World AIDS Day comes close to home in service for James Frederick Wilson

James Frederick Wilson could recite the alphabet when he was 2 years old and could read a restaurant menu by the time he was 4. He loved to dance and was good at math.

On Jan. 16 of next year, he would have been 29 years old. But he died last year of an AIDS-related illness.


Tomorrow, Pat Wilson will remember her son during an ecumenical candlelight vigil in Oakland Mills to commemorate World AIDS Day, which this year has as its theme the effects of AIDS on the families of those with the disease.

"My son was gay, but he was also very loving and very bright," said Mrs. Wilson, a Sykesville paralegal who at one point moved out of her Sykesville home to help care for her ill son. "He was extremely sensitive and articulate."


In Howard County, there have been 124 reported AIDS cases since 1981, according to the county health department. Of those, 11 new cases have occurred since the start of this year.

The disease often brings emotional trauma and conflict of the kind suffered by the Wilsons, whose experience included a rift between father and son that was resolved just before the son's death in May 1993.

Family members recall the late Mr. Wilson as an inquisitive child who grew into a fun-loving young man just starting to find his way in the world.

"We always called him 'the $64,000 question,' " said Arlene Pycior, an aunt who helped care for Mr. Wilson during his illness. "He would drive you crazy with the questions."

Mr. Wilson also loved attention and was an adept public speaker by age 12.

"He could get up in front of an audience and present a story or a case," said his father, James Wilson, an engineer. "I was very impressed."

As a boy, the younger Wilson was active in church, serving as an acolyte and crucifer at Grace Episcopal Church in Elkridge.

He graduated from Howard High School in 1983, hiding his homosexuality until his freshman year at Randolph-Macon College in Ashland, Va.


The news stunned his family.

"I was hurt and devastated after I found out it was the lifestyle he was living," Mr. Wilson said.

Mrs. Wilson said she felt the same way at first.

"I always felt his being gay was an embarrassment," she said, at times believing that she had caused her son's homosexuality. But now she feels differently. "Jimmy was gay from the time he was born," she said.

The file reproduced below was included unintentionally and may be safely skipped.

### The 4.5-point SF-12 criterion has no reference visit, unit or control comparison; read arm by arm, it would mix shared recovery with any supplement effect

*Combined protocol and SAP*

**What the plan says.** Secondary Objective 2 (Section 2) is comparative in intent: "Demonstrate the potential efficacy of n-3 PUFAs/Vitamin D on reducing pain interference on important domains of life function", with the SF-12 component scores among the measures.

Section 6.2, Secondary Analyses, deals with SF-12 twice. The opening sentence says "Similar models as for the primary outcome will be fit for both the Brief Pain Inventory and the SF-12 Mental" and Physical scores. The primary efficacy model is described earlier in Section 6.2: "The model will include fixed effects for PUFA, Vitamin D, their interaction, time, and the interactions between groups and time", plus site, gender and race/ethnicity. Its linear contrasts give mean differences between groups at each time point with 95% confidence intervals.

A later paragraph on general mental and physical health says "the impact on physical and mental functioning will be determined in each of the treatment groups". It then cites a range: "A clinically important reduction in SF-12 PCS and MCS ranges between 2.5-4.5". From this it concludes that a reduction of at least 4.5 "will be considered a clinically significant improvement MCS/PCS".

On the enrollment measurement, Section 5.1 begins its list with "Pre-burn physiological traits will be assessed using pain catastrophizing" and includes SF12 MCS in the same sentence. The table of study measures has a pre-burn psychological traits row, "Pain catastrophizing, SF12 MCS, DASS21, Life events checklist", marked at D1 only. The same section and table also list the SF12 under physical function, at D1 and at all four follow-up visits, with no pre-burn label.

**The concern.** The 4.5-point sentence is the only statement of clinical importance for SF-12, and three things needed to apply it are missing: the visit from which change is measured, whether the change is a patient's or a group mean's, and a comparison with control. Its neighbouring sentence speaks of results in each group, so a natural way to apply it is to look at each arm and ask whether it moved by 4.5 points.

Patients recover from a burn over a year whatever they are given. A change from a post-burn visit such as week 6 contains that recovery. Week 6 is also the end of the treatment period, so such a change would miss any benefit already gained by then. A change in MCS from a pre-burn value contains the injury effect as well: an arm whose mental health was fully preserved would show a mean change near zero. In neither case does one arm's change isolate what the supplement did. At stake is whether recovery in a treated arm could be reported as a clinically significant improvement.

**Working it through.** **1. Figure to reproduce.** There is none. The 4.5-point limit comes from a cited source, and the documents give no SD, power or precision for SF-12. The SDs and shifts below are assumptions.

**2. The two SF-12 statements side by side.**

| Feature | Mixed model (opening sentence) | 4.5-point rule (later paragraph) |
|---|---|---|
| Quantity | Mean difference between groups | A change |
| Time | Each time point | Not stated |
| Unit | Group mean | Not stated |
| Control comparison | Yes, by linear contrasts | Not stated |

In September 1987, four years after graduating from high school, Mr. Wilson was diagnosed with the human immunodeficiency virus, the virus that causes AIDS. At first, family members refused to believe Mr. Wilson's claims that he was infected, knowing that he constantly sought attention.

"He always had to be bigger than life and he didn't look sick at the time," Mrs. Wilson recalled.


It wasn't until December 1992, when Mr. Wilson began suffering symptoms of the infection, that he asked his parents if he could come home.

The Wilsons agreed immediately, but feared the worst for their son.

"I knew in my heart he was coming home to die," Mrs. Wilson said.

Just before Christmas that year, Mr. Wilson returned home after a grueling four-day train trip from Seattle, where he had worked a string of part-time jobs since December 1991. His frail and ravaged body shocked his family.

"His cheeks were sunken, his temples sunken," Mrs. Wilson said.

During his illness, Mr. Wilson dropped from 140 pounds to 92 pounds and was going blind in his left eye. The family fought back with protein supplements, in-home nursing services and frequent doctor visits.


Mr. Wilson also struggled to maintain some control over his own life, insisting on doing his own laundry and cooking his own meals.

"He was a man; he didn't want to give up his independence," Mrs. Wilson said.

But relations within the family worsened shortly after Christmas of 1992 when Mr. Wilson invited a companion from Seattle, to come to visit.

"I was almost totally beside myself," the elder Mr. Wilson recalled. "I felt very uncomfortable."

When the elder Mr. Wilson asked his son's friend to leave, "it all went downhill from there," he said.

"The boy kind of lost touch with me."


The two men argued bitterly. By late January of 1993, the younger Mr. Wilson and his mother moved out of the house to a two-bedroom bungalow in Ellicott City. Mrs. Pycior traveled from New Jersey to help her sister take care of Mr. Wilson.

But not even a new house could prevent Mrs. Wilson's troubles from following her to work.

"I couldn't stop crying," she said. "I couldn't concentrate." At times, she thought her 29-year marriage would end.

The elder Mr. Wilson reached out to his wife and son, however. Eventually, he and his son had a private conversation in the little house.

"We talked for about 2 1/2 to three hours," Mr. Wilson said. "Neither one agreed that [homosexuality] was right, wrong or different, but that's how we left things."

Mr. Wilson was relieved that he got a chance to share his thoughts with his son.


"I'm glad it got out and I just didn't hold onto to them," he said. "We tried to be honest."

More than a year after the son's death, the Wilsons still are struggling with the aftershocks. They attend support group meetings at the Family Life Center in Columbia for families and friends of those with AIDS.

And after their experience, the Wilsons warn that society should not be complacent about the disease.

"There is not a family who will not have someone infected by HIV," Mrs. Wilson said. "Safe sex is all well and good, but that's only a temporary fix. We need to find out what destroys the disease in total."